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Osteoarthritis of the Knee

Arthritis of the knee is most often osteoarthritis, a degenerative disease where cartilage in the joint gradually wears away. In rheumatoid arthritis, which can also affect the knees, the joint becomes inflamed and cartilage may be destroyed. Arthritis not only affects joints, it may also affect supporting structures such as muscles, tendons, and ligaments.

Osteoarthritis may be caused by excess stress on the joint, such as from repeated injury, deformity, or if a person is overweight. It most often affects middle-aged and older people. A young person who develops osteoarthritis may have an inherited form of the disease or may have experienced continuous irritation from an unrepaired torn meniscus or other injury. Rheumatoid arthritis usually affects people at an earlier age than osteoarthritis.
 
 

Diagnosis of Osteoarthritis of the knee

A person who has arthritis of the knee may experience pain, swelling, and a decrease in knee motion. A common symptom is morning stiffness that lessens after moving around. Sometimes the knee joint locks or clicks when the knee is bent and straightened, but these signs may also occur in other knee disorders. The doctor may confirm the diagnosis by performing a physical examination and taking x rays, which typically show a loss of joint space. Blood tests may be helpful for diagnosing rheumatoid arthritis, but other tests may be needed as well. Analysis of fluid from the knee joint may be helpful in diagnosing some kinds of arthritis. The doctor may use arthroscopy to directly visualize damage to cartilage, tendons, and ligaments and to confirm a diagnosis, but arthroscopy is usually done only if a repair procedure is to be performed.

Osteoarthritis treatment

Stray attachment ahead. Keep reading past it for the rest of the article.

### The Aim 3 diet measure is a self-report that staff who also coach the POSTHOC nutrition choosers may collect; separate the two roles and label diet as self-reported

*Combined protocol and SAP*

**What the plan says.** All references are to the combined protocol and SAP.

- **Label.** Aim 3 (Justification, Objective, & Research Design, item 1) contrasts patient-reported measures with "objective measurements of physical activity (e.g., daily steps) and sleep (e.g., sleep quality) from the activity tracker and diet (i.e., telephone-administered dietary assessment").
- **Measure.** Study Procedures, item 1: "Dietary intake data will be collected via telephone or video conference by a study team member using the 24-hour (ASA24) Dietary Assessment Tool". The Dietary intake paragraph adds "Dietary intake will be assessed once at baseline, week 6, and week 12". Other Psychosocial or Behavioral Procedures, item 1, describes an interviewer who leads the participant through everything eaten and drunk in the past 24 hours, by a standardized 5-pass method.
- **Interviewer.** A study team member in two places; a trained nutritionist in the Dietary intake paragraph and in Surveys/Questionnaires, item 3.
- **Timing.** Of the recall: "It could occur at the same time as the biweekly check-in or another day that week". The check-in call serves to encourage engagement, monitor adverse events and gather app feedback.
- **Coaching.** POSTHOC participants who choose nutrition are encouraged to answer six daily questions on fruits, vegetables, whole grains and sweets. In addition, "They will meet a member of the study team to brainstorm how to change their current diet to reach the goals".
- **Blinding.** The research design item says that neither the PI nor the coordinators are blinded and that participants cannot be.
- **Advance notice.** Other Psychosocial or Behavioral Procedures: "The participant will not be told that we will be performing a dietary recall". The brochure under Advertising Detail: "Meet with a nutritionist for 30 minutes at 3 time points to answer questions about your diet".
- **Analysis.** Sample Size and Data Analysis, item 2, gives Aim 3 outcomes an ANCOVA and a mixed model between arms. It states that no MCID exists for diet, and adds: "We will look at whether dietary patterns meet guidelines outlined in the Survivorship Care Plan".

Most often osteoarthritis of the knee is treated with analgesics (pain-reducing medicines), such as aspirin or acetaminophen (Tylenol); nonsteroidal anti-inflammatory drugs (NSAIDs), such as ibuprofen (Motrin, Nuprin, Advil); and exercises to restore joint movement and strengthen the knee. Losing excess weight can also help people with osteoarthritis. Rheumatoid arthritis of the knee may require a treatment plan that includes physical therapy and use of more powerful medications. In people with arthritis of the knee, a seriously damaged joint may need to be surgically replaced with an artificial one. (Note: A new procedure designed to stimulate the growth of cartilage using a patient's own cartilage cells is being used experimentally to repair cartilage injuries at the end of the femur at the knee. It is not a treatment for arthritis.)

Information provided by the
National Institute of Arthritis and Musculoskeletal and Skin Diseases
National Institutes of Health

Article Created: 1999-05-06
Article Updated: 1999-05-07

 

 

 

   

   

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Arthritis can develop as a result of an infection. For example, bacteria that cause gonorrhea or Lyme disease can cause arthritis. Infectious arthritis can cause serious damage, but usually clears up completely with antibiotics. Scleroderma is a systemic disease that involves the skin, but may include problems with blood vessels, joints, and internal organs. Fibromyalgia syndrome is soft-tissue rheumatism that doesn't lead to joint deformity, but affects an estimated 5 million Americans, mostly women. The approximate number of cases in the United States of some common forms of arthritis.

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